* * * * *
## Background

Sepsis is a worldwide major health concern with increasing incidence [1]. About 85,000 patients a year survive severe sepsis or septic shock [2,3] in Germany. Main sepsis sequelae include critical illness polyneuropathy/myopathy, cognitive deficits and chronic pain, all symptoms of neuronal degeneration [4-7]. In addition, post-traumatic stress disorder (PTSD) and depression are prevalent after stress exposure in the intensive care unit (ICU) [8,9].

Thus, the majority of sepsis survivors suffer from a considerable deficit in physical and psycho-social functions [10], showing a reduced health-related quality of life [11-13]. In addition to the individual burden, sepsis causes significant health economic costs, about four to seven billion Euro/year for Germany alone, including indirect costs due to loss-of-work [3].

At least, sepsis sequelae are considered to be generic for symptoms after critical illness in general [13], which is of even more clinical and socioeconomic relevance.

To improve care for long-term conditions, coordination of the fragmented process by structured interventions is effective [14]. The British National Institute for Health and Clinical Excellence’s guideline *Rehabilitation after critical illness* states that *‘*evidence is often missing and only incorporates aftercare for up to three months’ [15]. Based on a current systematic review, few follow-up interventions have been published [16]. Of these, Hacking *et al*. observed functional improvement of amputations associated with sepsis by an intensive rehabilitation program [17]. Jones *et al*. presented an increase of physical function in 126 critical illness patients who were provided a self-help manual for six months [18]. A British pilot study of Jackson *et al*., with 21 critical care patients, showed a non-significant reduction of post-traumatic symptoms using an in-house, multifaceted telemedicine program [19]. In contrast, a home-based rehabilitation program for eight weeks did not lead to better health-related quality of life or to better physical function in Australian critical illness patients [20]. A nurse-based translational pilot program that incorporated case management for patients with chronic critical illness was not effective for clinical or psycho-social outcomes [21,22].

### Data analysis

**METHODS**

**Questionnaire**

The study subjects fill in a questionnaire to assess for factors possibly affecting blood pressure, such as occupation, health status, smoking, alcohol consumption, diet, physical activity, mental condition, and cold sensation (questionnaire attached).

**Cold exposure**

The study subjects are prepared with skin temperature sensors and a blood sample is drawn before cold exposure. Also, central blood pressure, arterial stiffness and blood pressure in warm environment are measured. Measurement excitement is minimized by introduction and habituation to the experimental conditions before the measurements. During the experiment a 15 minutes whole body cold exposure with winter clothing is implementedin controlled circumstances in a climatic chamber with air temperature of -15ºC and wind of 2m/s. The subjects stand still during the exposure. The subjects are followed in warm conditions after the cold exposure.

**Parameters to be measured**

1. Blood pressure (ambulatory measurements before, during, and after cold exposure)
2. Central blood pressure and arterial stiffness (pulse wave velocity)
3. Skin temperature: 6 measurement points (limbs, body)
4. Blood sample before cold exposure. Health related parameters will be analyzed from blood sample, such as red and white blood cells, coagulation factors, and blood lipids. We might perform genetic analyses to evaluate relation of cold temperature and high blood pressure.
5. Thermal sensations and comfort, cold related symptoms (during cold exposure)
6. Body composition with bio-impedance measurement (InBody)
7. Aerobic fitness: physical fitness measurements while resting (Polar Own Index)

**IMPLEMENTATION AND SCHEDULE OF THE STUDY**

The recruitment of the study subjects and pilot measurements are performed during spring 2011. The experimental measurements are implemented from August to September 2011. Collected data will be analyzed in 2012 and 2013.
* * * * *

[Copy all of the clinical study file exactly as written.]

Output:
## Background

Sepsis is a worldwide major health concern with increasing incidence [1]. About 85,000 patients a year survive severe sepsis or septic shock [2,3] in Germany. Main sepsis sequelae include critical illness polyneuropathy/myopathy, cognitive deficits and chronic pain, all symptoms of neuronal degeneration [4-7]. In addition, post-traumatic stress disorder (PTSD) and depression are prevalent after stress exposure in the intensive care unit (ICU) [8,9].

Thus, the majority of sepsis survivors suffer from a considerable deficit in physical and psycho-social functions [10], showing a reduced health-related quality of life [11-13]. In addition to the individual burden, sepsis causes significant health economic costs, about four to seven billion Euro/year for Germany alone, including indirect costs due to loss-of-work [3].

At least, sepsis sequelae are considered to be generic for symptoms after critical illness in general [13], which is of even more clinical and socioeconomic relevance.

To improve care for long-term conditions, coordination of the fragmented process by structured interventions is effective [14]. The British National Institute for Health and Clinical Excellence’s guideline *Rehabilitation after critical illness* states that *‘*evidence is often missing and only incorporates aftercare for up to three months’ [15]. Based on a current systematic review, few follow-up interventions have been published [16]. Of these, Hacking *et al*. observed functional improvement of amputations associated with sepsis by an intensive rehabilitation program [17]. Jones *et al*. presented an increase of physical function in 126 critical illness patients who were provided a self-help manual for six months [18]. A British pilot study of Jackson *et al*., with 21 critical care patients, showed a non-significant reduction of post-traumatic symptoms using an in-house, multifaceted telemedicine program [19]. In contrast, a home-based rehabilitation program for eight weeks did not lead to better health-related quality of life or to better physical function in Australian critical illness patients [20]. A nurse-based translational pilot program that incorporated case management for patients with chronic critical illness was not effective for clinical or psycho-social outcomes [21,22].

### Data analysis

**METHODS**

**Questionnaire**

The study subjects fill in a questionnaire to assess for factors possibly affecting blood pressure, such as occupation, health status, smoking, alcohol consumption, diet, physical activity, mental condition, and cold sensation (questionnaire attached).

**Cold exposure**

The study subjects are prepared with skin temperature sensors and a blood sample is drawn before cold exposure. Also, central blood pressure, arterial stiffness and blood pressure in warm environment are measured. Measurement excitement is minimized by introduction and habituation to the experimental conditions before the measurements. During the experiment a 15 minutes whole body cold exposure with winter clothing is implementedin controlled circumstances in a climatic chamber with air temperature of -15ºC and wind of 2m/s. The subjects stand still during the exposure. The subjects are followed in warm conditions after the cold exposure.

**Parameters to be measured**

1. Blood pressure (ambulatory measurements before, during, and after cold exposure)
2. Central blood pressure and arterial stiffness (pulse wave velocity)
3. Skin temperature: 6 measurement points (limbs, body)
4. Blood sample before cold exposure. Health related parameters will be analyzed from blood sample, such as red and white blood cells, coagulation factors, and blood lipids. We might perform genetic analyses to evaluate relation of cold temperature and high blood pressure.
5. Thermal sensations and comfort, cold related symptoms (during cold exposure)
6. Body composition with bio-impedance measurement (InBody)
7. Aerobic fitness: physical fitness measurements while resting (Polar Own Index)

**IMPLEMENTATION AND SCHEDULE OF THE STUDY**

The recruitment of the study subjects and pilot measurements are performed during spring 2011. The experimental measurements are implemented from August to September 2011. Collected data will be analyzed in 2012 and 2013.